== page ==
Posted in Thoughts from Daniel by Phil Erickson with 1 comment.
Listen to this morning’s Scripture song – Psalm 18:3 & 46
Read the “0914 Evening and Morning” devotion for today, by the late Charles Haddon Spurgeon
“And it shall come to pass, that every thing that liveth, which moveth, whithersoever the rivers shall come, shall live: and there shall be a very great multitude of fish, because these waters shall come thither: for they shall be healed; and every thing shall live whither the river cometh.” (Ezekiel 47:9)
“It was round about eighteen thousand measures: and the name of the city from that day shall be, The LORD is there.” (Ezekiel 48:35)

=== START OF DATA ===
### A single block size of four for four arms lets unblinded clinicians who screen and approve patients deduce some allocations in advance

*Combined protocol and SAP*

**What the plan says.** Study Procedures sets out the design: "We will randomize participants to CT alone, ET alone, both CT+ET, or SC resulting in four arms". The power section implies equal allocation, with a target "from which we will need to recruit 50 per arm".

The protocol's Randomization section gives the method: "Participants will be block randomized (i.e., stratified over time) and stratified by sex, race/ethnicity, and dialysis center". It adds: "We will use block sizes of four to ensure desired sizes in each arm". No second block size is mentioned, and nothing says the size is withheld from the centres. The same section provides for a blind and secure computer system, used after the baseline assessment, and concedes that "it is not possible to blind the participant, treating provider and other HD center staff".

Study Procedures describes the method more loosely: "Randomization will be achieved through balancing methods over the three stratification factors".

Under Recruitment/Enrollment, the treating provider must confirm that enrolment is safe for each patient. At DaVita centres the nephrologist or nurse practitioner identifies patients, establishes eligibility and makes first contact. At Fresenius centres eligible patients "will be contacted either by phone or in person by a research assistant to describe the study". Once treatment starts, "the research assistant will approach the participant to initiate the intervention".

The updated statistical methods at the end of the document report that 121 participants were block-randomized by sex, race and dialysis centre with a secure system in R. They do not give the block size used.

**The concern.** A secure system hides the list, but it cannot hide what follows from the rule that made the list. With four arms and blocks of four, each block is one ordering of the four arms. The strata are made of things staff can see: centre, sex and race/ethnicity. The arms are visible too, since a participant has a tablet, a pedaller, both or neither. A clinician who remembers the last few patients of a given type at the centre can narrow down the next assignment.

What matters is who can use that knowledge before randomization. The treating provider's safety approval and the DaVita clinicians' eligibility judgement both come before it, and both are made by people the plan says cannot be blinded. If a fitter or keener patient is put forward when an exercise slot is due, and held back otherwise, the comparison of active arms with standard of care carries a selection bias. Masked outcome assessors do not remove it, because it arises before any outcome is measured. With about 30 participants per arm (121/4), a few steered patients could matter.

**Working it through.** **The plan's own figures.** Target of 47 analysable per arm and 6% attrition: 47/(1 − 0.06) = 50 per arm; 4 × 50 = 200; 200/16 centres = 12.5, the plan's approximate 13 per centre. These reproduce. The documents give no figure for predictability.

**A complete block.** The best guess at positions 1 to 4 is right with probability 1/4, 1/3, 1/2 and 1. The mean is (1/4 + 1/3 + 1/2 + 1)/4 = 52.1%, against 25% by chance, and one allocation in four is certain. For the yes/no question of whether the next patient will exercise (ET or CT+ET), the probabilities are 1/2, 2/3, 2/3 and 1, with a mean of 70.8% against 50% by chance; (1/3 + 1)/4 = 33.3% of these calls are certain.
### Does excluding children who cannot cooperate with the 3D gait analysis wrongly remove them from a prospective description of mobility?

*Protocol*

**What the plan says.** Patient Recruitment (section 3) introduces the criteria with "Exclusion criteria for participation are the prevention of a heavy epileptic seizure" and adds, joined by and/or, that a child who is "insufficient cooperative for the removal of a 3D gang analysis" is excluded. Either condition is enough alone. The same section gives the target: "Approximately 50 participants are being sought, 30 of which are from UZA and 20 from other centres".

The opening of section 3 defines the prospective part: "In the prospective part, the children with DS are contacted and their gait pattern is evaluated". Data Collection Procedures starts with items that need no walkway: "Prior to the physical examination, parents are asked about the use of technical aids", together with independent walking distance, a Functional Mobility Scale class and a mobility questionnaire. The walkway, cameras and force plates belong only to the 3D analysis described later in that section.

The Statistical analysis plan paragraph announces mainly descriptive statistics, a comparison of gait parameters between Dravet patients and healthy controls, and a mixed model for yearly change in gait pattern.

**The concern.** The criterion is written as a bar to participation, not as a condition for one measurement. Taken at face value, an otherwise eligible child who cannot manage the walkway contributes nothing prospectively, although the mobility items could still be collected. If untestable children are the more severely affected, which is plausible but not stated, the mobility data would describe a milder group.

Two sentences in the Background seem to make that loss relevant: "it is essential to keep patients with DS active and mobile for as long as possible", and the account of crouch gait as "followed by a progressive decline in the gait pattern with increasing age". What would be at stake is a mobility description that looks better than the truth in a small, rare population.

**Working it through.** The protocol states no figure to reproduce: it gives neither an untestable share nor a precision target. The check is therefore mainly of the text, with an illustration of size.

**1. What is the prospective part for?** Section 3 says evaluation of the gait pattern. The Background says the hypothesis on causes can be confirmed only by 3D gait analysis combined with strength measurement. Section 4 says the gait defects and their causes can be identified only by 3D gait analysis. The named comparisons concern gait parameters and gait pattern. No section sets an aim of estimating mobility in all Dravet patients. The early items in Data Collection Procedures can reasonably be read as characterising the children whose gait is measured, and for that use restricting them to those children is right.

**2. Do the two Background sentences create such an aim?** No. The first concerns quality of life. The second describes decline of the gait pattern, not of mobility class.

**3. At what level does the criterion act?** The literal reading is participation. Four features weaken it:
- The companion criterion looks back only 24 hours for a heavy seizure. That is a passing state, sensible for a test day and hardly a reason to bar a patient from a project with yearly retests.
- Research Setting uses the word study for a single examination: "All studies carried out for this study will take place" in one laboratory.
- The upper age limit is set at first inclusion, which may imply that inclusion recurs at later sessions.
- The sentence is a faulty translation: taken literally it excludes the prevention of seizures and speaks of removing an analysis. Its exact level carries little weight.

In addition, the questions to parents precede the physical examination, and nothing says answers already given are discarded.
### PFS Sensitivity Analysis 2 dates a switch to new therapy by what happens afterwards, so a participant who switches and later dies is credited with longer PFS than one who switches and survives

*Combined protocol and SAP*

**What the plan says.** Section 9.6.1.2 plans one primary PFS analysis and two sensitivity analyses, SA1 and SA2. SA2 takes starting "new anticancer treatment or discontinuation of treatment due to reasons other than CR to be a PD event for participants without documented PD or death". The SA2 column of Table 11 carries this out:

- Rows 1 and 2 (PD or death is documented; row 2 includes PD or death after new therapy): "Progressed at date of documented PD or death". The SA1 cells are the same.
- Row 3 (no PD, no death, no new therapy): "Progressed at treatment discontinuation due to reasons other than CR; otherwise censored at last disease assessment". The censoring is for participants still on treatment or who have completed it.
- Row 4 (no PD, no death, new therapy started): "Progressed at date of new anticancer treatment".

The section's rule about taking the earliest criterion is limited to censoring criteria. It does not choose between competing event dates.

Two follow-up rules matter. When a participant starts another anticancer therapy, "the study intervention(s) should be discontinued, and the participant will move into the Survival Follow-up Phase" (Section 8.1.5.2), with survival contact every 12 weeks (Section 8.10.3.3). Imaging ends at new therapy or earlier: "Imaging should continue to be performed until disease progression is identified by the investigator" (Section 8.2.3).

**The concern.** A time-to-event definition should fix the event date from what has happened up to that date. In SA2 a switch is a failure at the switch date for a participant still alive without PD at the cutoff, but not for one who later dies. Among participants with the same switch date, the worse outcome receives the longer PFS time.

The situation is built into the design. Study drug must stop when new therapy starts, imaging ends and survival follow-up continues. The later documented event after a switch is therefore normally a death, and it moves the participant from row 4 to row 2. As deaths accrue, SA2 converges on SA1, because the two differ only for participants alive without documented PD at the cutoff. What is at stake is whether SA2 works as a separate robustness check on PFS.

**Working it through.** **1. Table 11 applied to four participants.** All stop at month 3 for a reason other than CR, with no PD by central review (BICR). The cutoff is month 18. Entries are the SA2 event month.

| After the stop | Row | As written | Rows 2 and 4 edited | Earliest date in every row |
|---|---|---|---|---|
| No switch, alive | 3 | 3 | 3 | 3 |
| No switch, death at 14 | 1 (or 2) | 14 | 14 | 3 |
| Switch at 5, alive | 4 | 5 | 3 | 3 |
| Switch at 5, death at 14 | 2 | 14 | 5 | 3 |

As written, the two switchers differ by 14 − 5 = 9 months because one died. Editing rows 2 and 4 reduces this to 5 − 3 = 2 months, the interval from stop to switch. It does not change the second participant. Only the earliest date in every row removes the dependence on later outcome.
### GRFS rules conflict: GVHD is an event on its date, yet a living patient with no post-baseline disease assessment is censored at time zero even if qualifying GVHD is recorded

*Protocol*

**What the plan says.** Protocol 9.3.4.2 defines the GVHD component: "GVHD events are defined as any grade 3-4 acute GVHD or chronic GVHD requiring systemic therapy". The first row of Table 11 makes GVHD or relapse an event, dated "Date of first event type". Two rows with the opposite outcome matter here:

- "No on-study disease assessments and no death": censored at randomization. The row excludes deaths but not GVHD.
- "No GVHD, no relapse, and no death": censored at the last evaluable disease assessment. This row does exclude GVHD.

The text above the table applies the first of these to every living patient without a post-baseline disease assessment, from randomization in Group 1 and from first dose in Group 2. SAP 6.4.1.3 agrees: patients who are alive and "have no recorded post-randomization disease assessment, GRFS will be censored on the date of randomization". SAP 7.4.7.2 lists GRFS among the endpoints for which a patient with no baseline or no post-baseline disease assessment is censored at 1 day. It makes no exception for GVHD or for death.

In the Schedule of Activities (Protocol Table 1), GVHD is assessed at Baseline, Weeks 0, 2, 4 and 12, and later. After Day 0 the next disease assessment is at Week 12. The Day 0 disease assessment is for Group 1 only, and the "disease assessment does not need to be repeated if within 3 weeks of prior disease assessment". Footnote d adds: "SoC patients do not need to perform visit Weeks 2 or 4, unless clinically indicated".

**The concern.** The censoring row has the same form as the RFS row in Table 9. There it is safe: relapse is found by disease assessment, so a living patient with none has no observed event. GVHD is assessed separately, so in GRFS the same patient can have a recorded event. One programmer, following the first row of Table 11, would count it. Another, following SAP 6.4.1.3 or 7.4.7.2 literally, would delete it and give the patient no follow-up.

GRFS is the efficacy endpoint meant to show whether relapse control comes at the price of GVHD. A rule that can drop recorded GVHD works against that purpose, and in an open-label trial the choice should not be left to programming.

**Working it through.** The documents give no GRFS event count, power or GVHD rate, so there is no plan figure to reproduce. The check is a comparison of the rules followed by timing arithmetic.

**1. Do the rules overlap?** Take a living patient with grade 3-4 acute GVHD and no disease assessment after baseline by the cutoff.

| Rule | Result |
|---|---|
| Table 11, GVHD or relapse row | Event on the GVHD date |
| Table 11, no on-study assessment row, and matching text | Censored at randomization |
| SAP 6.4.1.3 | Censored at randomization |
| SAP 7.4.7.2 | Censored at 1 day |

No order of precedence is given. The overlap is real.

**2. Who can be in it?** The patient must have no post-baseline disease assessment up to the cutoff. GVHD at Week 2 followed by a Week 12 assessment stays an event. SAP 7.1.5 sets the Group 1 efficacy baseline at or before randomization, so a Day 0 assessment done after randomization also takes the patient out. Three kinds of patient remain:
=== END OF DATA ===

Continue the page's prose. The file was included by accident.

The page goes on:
These concluding chapters of Ezekiel paint a marvelous picture of the Millennial Kingdom of Christ, which He will establish here on the earth after the Great Tribulation. The Bible tells us of a river that flows from the throne of God in the Temple that eventually empties into the Dead Sea. The River begins as just a trickle but deepens and widens as it flows, eventually becoming a great river that one could swim in. I believe this is a marvelous picture of the presence and grace of God. We, as His children, often begin our journey only entering in ankle deep, but as we grow in our relationship with Him, we go ever deeper into those living waters of life that He spoke of also in John 4. It is interesting also that Ezekiel tells us that the waters will heal anything that they come in contact with. Even the Dead Sea, which is virtually devoid of all life today because of its salt concentration, will be healed and will be full of all sorts of fish and other living creatures. God told us in John’s gospel that He came to give us an abundant life, and at this time, all the world will experience the abundant life that only can come through a deepening relationship with Christ.